Robert Schumann (1810-1856)
It is not surprising that a man of Schumann’s deep sensibilities and refined literary tastes (his father was a bookseller) would be irresistibly drawn to the writings of that quintessential figure of English Romanticism, George Gordon — Lord Byron. The work of Byron that most affected Schumann was the verse drama of 1817, Manfred. His wife, Clara, noted in her diary that her husband was “stirred to an extraordinary degree” by what she called Byron’s “witch drama.” In his study of Schumann, André Boucourechliev described the plot, such as it is, of Byron’s phantasmagoric epic: “Manfred [a Swiss nobleman] had loved his sister, Astarte, and after her death sought by magic means to forget her, while at the same time wishing to evoke her spirit. Being unable to appease his torment, he attempted to die and Astarte appeared before him to prophesy his end. He died surrounded by the genies he had conjured up, defying them and refusing the help of a holy man.” Byron himself described Manfred to his publisher as being “of a very wild, metaphysical and inexplicable kind. Almost all of the persons — but two or three — are spirits of the earth and air, or the waters; the scene is in the Alps; the hero is a kind of magician, who is dominated by a species of remorse, the cause of which is left half-explained. He wanders about, invoking these spirits, which appear to him and are of no use; at last he goes to the very abode of the Evil Principle to evoke a ghost, which appears and gives him an ambiguous and disagreeable answer; and in the third act he is found by an attendant, dying in a tower, where he has studied his art.”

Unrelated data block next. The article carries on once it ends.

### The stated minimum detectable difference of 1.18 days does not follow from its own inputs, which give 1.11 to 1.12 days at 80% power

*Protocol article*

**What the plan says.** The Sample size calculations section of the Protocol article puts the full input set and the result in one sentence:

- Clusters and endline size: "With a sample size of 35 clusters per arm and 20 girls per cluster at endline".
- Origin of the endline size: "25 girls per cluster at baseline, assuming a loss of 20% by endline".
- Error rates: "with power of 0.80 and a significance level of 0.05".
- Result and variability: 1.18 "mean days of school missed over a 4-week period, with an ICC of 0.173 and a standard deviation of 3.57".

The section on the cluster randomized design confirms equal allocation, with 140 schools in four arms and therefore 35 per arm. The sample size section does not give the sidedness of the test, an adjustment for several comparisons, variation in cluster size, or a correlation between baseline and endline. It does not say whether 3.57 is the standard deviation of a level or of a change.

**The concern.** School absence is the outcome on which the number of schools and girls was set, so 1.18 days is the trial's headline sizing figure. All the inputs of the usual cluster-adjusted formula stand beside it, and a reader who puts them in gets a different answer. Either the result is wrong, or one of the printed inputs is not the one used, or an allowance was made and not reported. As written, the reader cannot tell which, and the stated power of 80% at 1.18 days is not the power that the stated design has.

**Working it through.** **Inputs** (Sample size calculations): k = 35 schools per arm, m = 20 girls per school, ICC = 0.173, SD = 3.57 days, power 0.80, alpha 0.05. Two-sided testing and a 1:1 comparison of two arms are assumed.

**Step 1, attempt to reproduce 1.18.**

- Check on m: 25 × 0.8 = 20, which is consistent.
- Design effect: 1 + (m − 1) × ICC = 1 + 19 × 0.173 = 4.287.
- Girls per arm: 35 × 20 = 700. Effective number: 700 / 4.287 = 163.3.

Piano Concerto in A minor, Op. 7 (1833, 1835) Clara Schumann (1819-1896)
Goethe called her “a noble phenomenon”; Franz Grillparzer, Austria’s greatest poet and a sensitive musician, was inspired to write a poem titled When She Played Beethoven’s F minor Sonata; the prestigious journal Neue Zeitschrift für Musik (“New Journal for Music”) ranked her as the third greatest pianist of the day, behind only Franz Liszt and Sigismond Thalberg. The object of these encomia was a teenage girl from Leipzig, a dazzling Wunderkind who possessed not only flawless keyboard technique but also extraordinary artistic sensitivity and unswerving dedication to the most elevated principles of the musical art — Clara Wieck. Clara’s father, Friedrich, a noted teacher of piano and voice, operator of a music-lending library and a piano store, and a former preacher, vowed even before the girl was born that he would develop her into a consummate artist, and he showed considerable restraint by not beginning her lessons until she was five. His instruction fell upon a fertile talent — Clara made her public debut at the Leipzig Gewandhaus on October 20, 1828 (she was nine-and-quarter years old), gave her first complete recital two years later, and made her debut international tour the following season. By 1835, she was acclaimed throughout Europe as a child prodigy.